The next day after my adventure in the swamp, Andrea and I are joined by the rest of my family. Robert Rodriguez Suro, my former student and volunteer, who has just spent the year conducting as many multi-day follows as he can of males by camping out in the forest with them, accompanies us as well. You never know what a day following orangutans will bring. Often, it’s fairly routine: they get up, travel, eat, travel, eat, travel ….   But, then, sometimes, something amazing happens. This was to be one of those days. The orangutans were again in this particularly nasty bit of freshwater swamp all day. We had two teams out, one following Walimah and the other following Beth and her six-year-old juvenile, Benny. Beth is looking pretty old now and I can’t help but remember our week long, all day follows of her back in 1995 when she was pregnant with her first baby. One of those epic days was recorded in my first National Geographic article back in 1998. I started that piece by quoting Tim, who, as we waded neck deep in the floodwaters that had risen up on our way home, turned around to say to me, “are we in Borneo or what?” This is another “are we in Borneo or what” spot. With every step I take my rubber boot gets stuck in the mud and I have to reach down and yank it out. Sometimes my momentum carries me forward and I keep going, sinking my socked foot into the muck as my boot stays entrenched in the mud. And, I have to admit to doing a full body plant in the swamp more than once.

Jessica Laman follows an orangutan while knee deep in the Gunung Palung freshwater swamp.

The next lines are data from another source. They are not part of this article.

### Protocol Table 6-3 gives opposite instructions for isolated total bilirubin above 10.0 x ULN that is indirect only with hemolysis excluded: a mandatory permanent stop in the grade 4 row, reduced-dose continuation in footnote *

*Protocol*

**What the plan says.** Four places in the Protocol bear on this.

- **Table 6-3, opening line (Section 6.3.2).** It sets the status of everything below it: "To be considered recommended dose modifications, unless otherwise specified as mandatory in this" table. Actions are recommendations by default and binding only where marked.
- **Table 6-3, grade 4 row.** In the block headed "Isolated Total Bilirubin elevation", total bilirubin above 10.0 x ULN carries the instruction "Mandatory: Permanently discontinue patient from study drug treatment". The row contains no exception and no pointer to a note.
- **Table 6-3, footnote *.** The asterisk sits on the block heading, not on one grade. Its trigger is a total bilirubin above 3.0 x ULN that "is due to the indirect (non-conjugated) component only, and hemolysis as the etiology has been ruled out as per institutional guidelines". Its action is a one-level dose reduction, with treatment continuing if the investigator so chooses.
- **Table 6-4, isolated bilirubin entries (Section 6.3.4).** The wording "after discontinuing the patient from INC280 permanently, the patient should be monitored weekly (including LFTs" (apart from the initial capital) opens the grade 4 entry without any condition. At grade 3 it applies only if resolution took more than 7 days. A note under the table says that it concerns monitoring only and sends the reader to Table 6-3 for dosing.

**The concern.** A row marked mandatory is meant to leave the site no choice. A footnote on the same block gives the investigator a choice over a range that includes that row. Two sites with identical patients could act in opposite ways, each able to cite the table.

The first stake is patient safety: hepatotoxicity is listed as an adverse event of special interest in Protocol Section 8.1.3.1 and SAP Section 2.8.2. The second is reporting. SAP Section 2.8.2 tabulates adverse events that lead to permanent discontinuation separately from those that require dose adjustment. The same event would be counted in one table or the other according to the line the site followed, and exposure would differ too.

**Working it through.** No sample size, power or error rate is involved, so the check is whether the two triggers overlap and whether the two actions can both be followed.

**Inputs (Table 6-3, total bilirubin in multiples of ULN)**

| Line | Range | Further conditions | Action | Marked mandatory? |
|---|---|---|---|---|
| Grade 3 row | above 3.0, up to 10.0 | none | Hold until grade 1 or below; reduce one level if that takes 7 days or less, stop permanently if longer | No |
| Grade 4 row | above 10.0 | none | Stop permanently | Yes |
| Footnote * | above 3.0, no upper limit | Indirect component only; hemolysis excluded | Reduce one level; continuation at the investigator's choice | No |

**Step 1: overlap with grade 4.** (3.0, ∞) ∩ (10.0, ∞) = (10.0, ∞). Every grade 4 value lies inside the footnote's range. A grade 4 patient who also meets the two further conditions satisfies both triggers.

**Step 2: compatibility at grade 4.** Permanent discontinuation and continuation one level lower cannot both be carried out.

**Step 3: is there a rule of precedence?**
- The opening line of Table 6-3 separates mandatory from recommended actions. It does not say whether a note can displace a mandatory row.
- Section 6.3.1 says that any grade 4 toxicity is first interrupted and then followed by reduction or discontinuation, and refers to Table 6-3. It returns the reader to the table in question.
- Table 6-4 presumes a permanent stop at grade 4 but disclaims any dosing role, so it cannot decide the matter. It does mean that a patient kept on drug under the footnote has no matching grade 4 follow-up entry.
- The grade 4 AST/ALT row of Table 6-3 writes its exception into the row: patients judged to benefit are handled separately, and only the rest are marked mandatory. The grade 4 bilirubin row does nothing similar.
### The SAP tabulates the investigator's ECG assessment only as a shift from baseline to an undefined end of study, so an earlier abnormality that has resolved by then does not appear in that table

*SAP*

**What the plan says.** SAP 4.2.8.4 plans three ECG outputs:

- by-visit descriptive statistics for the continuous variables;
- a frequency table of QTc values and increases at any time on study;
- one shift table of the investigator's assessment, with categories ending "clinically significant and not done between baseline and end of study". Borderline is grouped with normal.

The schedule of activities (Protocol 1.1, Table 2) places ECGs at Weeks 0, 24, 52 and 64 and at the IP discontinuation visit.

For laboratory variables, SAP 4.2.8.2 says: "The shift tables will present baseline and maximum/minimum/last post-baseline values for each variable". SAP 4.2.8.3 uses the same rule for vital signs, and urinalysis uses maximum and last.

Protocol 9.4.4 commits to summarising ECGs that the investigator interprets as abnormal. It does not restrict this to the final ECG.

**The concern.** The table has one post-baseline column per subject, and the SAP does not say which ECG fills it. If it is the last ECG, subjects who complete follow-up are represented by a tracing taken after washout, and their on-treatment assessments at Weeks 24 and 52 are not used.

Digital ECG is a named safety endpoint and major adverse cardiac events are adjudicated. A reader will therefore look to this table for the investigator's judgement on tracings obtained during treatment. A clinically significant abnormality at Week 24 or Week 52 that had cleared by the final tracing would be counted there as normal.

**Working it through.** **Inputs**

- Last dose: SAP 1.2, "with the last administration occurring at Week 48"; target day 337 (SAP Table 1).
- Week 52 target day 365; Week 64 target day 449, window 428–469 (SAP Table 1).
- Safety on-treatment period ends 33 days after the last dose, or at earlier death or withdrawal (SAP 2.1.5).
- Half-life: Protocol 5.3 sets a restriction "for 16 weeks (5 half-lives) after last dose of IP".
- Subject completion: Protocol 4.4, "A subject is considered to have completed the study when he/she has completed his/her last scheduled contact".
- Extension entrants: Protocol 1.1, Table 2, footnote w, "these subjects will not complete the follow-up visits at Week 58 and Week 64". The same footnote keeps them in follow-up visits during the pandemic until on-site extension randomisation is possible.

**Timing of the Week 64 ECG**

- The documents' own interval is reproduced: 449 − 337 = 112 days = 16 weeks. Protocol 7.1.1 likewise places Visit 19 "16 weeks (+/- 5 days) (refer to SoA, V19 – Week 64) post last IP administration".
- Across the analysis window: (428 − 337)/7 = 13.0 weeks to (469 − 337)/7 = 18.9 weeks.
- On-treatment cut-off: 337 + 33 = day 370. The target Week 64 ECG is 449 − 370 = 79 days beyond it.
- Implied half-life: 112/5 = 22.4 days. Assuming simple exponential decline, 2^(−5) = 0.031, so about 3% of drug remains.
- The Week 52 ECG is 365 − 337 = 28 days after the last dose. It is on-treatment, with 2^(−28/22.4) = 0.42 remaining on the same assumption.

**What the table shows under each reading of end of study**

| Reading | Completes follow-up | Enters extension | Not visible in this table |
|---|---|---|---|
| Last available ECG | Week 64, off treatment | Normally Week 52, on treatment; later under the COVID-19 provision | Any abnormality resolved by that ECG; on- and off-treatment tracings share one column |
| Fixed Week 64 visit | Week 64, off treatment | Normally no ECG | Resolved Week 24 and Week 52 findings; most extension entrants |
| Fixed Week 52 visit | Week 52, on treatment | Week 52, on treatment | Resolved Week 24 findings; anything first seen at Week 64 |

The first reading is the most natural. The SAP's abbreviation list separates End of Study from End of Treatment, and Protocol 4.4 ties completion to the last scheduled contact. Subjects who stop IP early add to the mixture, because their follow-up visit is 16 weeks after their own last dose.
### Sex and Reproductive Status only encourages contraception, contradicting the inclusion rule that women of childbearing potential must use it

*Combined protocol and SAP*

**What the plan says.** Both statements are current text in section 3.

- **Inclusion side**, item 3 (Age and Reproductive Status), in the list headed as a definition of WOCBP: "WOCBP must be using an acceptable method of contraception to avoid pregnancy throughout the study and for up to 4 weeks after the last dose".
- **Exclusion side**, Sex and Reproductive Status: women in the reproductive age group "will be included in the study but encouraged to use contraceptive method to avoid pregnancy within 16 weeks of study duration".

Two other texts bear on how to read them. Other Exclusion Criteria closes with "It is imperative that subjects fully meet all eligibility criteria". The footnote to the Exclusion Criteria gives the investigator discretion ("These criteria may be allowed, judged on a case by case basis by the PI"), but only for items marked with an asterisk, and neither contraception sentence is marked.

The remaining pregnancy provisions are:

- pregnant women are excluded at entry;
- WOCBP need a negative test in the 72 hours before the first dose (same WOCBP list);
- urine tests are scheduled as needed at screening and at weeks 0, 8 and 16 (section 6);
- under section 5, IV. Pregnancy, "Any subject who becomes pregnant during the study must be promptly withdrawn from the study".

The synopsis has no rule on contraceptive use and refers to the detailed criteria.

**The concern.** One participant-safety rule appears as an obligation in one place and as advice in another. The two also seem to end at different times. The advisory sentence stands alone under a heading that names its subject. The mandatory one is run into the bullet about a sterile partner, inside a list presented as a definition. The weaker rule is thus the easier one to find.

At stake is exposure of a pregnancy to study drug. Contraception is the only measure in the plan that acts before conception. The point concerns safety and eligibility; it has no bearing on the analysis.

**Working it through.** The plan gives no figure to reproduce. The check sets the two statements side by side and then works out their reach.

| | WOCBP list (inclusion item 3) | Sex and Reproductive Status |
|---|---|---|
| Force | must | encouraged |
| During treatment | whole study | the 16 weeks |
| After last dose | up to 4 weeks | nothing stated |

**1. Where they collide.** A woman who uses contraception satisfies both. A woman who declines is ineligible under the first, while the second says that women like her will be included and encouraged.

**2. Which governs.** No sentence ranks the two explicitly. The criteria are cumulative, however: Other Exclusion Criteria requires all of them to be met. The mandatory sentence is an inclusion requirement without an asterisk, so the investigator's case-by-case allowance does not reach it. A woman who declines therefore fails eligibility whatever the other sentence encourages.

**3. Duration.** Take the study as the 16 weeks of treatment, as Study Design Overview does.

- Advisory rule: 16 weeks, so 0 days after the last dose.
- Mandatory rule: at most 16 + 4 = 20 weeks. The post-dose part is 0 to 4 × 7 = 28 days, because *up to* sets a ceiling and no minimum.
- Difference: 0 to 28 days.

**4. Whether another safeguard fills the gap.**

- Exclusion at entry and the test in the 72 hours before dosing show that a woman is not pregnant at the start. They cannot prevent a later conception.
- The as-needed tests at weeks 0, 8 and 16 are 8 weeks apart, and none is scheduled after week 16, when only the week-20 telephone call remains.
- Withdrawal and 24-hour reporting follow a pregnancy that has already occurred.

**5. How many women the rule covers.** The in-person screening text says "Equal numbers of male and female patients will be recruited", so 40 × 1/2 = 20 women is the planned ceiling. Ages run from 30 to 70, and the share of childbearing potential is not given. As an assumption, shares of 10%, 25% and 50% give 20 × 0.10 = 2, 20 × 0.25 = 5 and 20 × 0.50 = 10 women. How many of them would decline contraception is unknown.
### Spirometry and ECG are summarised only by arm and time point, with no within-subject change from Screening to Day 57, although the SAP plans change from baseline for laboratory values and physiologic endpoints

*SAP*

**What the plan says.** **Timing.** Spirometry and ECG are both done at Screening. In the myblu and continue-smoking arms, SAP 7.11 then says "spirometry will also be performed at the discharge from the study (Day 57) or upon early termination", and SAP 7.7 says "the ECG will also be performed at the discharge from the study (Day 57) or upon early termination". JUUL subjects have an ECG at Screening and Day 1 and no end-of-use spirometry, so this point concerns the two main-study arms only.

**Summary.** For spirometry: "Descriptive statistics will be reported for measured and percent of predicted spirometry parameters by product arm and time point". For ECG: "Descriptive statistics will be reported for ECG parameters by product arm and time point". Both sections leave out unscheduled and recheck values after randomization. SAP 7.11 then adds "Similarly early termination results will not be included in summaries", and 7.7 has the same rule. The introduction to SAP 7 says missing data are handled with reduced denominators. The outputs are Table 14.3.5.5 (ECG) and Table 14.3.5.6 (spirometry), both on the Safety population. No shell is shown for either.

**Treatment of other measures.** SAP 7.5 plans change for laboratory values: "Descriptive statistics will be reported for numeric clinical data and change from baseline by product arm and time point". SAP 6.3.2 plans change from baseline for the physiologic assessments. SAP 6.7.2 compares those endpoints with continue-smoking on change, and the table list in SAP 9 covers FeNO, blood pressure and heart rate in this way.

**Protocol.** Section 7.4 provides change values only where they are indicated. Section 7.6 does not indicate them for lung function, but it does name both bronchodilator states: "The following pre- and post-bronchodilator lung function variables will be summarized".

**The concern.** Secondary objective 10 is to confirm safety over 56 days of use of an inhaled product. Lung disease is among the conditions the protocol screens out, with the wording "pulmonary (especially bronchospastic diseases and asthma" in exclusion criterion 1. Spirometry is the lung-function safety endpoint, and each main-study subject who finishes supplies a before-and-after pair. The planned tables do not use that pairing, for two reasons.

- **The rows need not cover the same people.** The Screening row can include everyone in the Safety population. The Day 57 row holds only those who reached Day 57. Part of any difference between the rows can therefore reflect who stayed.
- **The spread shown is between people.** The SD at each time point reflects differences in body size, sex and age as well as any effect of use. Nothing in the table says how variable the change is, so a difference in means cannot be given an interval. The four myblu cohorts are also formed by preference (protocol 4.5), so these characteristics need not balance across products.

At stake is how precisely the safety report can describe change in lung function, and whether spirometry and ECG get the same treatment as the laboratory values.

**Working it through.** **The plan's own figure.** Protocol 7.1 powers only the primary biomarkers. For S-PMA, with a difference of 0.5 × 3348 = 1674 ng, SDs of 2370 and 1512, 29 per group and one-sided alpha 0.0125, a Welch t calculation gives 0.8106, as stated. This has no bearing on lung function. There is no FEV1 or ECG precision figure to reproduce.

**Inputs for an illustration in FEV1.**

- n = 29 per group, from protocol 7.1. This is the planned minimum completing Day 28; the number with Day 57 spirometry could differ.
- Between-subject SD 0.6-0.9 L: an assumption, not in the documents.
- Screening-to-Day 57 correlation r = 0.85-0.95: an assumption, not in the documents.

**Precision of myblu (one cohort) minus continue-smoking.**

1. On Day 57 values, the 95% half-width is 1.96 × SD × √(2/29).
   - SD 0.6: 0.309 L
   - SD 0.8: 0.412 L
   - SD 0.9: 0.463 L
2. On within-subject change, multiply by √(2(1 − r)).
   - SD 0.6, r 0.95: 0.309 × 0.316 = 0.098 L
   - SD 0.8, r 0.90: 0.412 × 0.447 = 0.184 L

The follow starts out to be pretty routine – one of those where the orangutans are feeding 30m up in the top of a tree for hours. Using our binoculars we can barely see a bit of orange fur, but we keep track of their feeding by listening and counting the falling fruit husks that litter the area around us. Eventually, someone hears a rustling in the understory – and we know by the sound that it’s another orangutan. Could this be a male traveling low? We head over to the noise, and sure enough, it’s Alfred, the new dominant male in the study population.

The new dominant flanged male in our study site, Alfred, pauses after feeding on a snack of leaves. Photo by Russell Laman.

He’s a magnificent animal and amazingly habituated. He could care less about the big party of humans looking at him as he continues feeding on the low lying vegetation. Standing just a few meters away, this is the closest I’ve ever come, in over 20 years of research, to a wild orangutan. Rarely do orangutans feed so low down that we can see them this clearly. He doesn’t even look at us, but seems oblivious to our presence – the way we want it to be. Then, he starts moving towards the females we’ve been following. Undoubtedly, this is what has led him to this isolated bit of swamp forest. He races up a tree and pushes over the top part of a tree snag. After it comes crashing down he lets out a magnificent long call, letting all know that he has arrived. Alfred puts on quite a display, continuing to crash around and long calling several times for the benefit of all in earshot. Then, to our surprise, he starts chasing Beth and they spend over 10 minutes mating. This is the clearest view of mating that any of us have ever had. Of course, Tim and Robert have captured it on videotape. What a way to spend our last day in the field this year! And, maybe next year we will be following Beth around with a brand new baby.

Russell Laman, Cheryl Knott and Jessica Laman get an up close view of Alfred foraging on low lying vegetation.